As the world is bracing for sustainable development, it is essential for all the nations to carry out development activities and preserve the natural environment side by side. A harmonious relationship between humans and nature is needed for materialising the concept of sustainable development. Wildlife is vital for maintaining ecological balance, food-chains and natural cycles. Wildlife includes all living organisms like plants, animals and micro-organisms in their natural habitats.
Untamed mammals, reptiles, birds and fishes are also its part. Many birds and other wildlife species such as vultures, eagles and jackals play a crucial role in cleaning the environment as they feed on dead bodies of other animals. What is equally interesting is that numerous wildlife species also work as scavengers and decomposers since they convert micro-organisms into a host of nutrients and release energy back to the nature by boosting fertility of the soil. Wildlife contributes to preserving gene banks as well. Thus, the significance of wildlife is now increasing globally more than ever before.
Researchers are often found conducting experiments on wild animals like monkeys, rabbits, Guinea-pigs and rats. They use wildlife for studying anatomy, physiology, ecology and other evolutionary traits. Such studies have proven to be helpful for saving the lives of humans. In addition, the preservation of wildlife leads to protection of forests. This may, in turn, result in the preservation of land, making the environment clean, green and healthy. In terms of floral and faunal species, Nepal is very rich.
The country is home to a wide variety of wildlife species ranging from the Asiatic Elephant, Royal Bengal Tiger, the one-horned rhinoceros, Red Panda, monkey, hyena, antelope, wild boar and sloth bear to spotted deer. Blue sheep, musk deer, yaks, Himalayan tahr, among others, are found in the high-altitude region. Many rare plants are also available in different parts of the nation. These wildlife species have become a major tourist attraction in the country.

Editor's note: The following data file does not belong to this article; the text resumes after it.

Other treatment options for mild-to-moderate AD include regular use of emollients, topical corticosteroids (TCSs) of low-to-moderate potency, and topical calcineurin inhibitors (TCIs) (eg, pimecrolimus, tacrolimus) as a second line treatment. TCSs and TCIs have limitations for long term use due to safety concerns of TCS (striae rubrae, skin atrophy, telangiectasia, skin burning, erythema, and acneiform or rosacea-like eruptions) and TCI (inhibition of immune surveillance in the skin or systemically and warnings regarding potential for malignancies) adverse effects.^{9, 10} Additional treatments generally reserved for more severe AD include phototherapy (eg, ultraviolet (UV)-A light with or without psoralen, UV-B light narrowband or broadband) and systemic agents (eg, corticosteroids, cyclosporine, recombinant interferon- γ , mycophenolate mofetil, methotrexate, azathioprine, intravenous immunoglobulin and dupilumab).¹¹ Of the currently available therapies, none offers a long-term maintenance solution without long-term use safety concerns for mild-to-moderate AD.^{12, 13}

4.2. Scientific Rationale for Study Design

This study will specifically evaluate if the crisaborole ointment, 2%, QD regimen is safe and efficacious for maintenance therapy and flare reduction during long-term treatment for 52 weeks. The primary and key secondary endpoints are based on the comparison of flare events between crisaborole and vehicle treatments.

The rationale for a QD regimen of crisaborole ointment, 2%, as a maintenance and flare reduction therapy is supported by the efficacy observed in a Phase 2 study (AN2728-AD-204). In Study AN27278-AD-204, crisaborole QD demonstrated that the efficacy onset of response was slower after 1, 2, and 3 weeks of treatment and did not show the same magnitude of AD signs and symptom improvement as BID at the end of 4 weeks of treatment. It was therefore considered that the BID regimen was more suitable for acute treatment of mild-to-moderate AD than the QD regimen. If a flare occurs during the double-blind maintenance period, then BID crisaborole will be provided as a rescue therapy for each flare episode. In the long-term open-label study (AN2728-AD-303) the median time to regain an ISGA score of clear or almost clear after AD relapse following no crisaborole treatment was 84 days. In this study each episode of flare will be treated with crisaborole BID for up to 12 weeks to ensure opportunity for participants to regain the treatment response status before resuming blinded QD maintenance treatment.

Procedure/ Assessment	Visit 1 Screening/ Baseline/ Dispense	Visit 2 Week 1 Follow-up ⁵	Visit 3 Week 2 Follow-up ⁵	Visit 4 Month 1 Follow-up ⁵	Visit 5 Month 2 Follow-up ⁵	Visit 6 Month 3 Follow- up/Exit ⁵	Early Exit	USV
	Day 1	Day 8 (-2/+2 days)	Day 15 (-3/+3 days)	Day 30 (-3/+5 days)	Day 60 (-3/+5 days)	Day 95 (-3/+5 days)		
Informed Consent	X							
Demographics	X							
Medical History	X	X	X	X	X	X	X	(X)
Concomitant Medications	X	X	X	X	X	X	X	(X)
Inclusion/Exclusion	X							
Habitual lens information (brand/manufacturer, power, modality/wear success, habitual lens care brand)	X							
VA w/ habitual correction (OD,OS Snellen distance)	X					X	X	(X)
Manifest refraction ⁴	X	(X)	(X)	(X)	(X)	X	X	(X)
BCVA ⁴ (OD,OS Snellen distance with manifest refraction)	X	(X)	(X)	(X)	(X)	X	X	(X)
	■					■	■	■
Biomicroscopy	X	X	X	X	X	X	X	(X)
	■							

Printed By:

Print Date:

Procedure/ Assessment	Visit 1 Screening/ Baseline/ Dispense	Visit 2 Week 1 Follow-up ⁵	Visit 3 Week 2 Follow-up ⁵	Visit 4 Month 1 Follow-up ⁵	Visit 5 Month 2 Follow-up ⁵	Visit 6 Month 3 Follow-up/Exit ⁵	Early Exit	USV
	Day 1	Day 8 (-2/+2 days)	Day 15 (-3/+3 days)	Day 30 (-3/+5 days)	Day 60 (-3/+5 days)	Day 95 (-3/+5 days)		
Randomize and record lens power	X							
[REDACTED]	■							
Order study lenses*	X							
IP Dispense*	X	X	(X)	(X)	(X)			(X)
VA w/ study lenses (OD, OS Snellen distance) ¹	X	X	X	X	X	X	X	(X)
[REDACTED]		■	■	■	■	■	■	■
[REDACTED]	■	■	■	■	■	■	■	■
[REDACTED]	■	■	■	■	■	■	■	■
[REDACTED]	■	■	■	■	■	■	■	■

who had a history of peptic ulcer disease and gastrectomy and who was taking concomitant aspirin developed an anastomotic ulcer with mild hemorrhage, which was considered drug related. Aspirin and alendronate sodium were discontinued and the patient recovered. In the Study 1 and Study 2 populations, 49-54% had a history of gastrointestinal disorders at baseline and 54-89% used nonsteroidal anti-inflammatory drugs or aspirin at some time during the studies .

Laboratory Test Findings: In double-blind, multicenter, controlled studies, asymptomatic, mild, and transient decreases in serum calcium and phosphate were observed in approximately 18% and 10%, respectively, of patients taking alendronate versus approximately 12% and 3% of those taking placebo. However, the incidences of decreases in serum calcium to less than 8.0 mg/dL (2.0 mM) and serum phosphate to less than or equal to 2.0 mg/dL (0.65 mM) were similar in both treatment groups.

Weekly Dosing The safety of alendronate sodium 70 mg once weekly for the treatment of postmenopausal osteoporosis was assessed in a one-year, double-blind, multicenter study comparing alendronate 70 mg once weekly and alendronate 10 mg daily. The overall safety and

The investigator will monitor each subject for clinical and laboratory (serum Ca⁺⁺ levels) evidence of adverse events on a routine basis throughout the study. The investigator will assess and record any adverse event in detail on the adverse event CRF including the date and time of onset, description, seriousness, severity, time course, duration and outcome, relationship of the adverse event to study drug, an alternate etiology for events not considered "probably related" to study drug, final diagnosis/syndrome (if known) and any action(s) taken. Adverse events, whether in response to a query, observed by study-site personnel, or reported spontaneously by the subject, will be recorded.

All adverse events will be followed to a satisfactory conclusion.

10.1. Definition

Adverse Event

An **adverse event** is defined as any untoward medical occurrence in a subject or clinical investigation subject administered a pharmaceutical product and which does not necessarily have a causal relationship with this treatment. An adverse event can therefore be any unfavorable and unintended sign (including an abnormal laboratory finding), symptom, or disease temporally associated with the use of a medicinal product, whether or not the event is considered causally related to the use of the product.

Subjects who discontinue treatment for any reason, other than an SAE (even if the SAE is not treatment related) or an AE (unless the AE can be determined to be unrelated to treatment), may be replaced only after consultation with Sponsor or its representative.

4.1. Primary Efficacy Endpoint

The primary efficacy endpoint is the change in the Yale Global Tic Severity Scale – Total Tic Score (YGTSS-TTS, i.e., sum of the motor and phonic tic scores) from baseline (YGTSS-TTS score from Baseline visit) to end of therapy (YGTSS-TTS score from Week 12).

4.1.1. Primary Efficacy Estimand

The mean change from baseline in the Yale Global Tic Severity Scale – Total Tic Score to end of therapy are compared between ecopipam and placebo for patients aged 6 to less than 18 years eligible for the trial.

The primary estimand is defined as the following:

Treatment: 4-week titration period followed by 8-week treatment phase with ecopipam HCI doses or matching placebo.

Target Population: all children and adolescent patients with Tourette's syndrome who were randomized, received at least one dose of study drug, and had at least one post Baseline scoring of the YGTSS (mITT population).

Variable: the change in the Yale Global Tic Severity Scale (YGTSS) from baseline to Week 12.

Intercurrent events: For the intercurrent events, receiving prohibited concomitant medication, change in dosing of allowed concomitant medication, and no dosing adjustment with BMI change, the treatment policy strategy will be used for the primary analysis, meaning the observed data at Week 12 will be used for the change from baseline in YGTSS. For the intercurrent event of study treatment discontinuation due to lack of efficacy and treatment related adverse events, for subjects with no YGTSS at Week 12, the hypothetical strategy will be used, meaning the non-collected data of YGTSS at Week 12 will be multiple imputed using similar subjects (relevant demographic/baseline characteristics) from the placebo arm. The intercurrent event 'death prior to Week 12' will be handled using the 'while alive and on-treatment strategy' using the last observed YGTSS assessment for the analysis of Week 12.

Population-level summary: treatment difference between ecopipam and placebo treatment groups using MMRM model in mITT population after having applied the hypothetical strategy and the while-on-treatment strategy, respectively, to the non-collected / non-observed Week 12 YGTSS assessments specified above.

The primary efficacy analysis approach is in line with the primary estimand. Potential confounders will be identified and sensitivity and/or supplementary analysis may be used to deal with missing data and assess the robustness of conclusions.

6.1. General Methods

Although there are a myriad of challenges of conserving wildlife in Nepal, there has been a growing level of awareness among the people living in places adjacent to national parks and other protected areas about the importance of such species. According to a news report carried by this daily on Monday, many members of community forests, who in the past used to hunt wild animals in the highlands of Panchthar, Ilam and Taplejung districts, have now started getting involved in anti-poaching activities. With this initiative, many more red pandas have begun appearing in the high-altitude areas of those districts.
Red panda is one of the endangered wildlife species, with less than 10,000 population worldwide. After the construction of roads in those areas, the locals had stopped sighting such animals. But now these animals are sighted occasionally. The local elderlies say that they had seen red pandas and other wildlife species frequently up until five decades back.
A desired progress has been made when it comes to conserving red pandas in those three districts after the launch of a community-based conservation programme by the Red Panda Network for Panda Conservation in collaboration with Panchthar’s Deep Jyoti Yuva Club, Ilam’s High Mountain Herbal Producer Organisation and Himalayan Conservation Forum, Taplejung. Now the community has become aware that such animals should be protected.
The organisations are now working together with the local governments. A textbook that has been created on red pandas is now taught in schools located in the conservation area. This is really a commendable initiative in conservation.